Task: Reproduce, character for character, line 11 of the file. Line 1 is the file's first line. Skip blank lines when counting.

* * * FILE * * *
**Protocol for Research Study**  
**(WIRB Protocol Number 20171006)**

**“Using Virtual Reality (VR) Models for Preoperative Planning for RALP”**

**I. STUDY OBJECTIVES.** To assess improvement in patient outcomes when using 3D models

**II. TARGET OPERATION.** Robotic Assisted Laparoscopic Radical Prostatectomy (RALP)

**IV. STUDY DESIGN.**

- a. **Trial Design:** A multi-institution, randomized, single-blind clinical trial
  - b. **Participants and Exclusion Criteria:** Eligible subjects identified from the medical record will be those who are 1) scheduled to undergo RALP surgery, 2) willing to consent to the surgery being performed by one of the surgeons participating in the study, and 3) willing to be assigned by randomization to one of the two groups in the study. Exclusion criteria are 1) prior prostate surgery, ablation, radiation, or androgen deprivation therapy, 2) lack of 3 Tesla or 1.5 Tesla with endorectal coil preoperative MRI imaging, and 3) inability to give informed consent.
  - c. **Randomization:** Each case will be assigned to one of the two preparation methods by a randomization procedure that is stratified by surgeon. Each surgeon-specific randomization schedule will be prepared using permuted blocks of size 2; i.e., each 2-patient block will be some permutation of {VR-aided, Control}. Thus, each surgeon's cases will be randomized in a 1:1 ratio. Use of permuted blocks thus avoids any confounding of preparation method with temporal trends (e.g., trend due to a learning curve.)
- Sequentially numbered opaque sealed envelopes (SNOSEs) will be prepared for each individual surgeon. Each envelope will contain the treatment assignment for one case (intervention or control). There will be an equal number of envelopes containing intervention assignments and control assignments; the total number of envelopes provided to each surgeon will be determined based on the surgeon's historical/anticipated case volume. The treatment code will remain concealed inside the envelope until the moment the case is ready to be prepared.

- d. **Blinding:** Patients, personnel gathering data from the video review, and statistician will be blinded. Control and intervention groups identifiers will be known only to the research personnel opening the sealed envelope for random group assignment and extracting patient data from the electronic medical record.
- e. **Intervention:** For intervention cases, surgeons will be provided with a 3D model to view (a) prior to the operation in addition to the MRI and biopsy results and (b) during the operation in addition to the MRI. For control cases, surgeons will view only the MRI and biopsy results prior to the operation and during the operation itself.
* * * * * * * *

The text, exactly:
- d. **Blinding:** Patients, personnel gathering data from the video review, and statistician will be blinded. Control and intervention groups identifiers will be known only to the research personnel opening the sealed envelope for random group assignment and extracting patient data from the electronic medical record.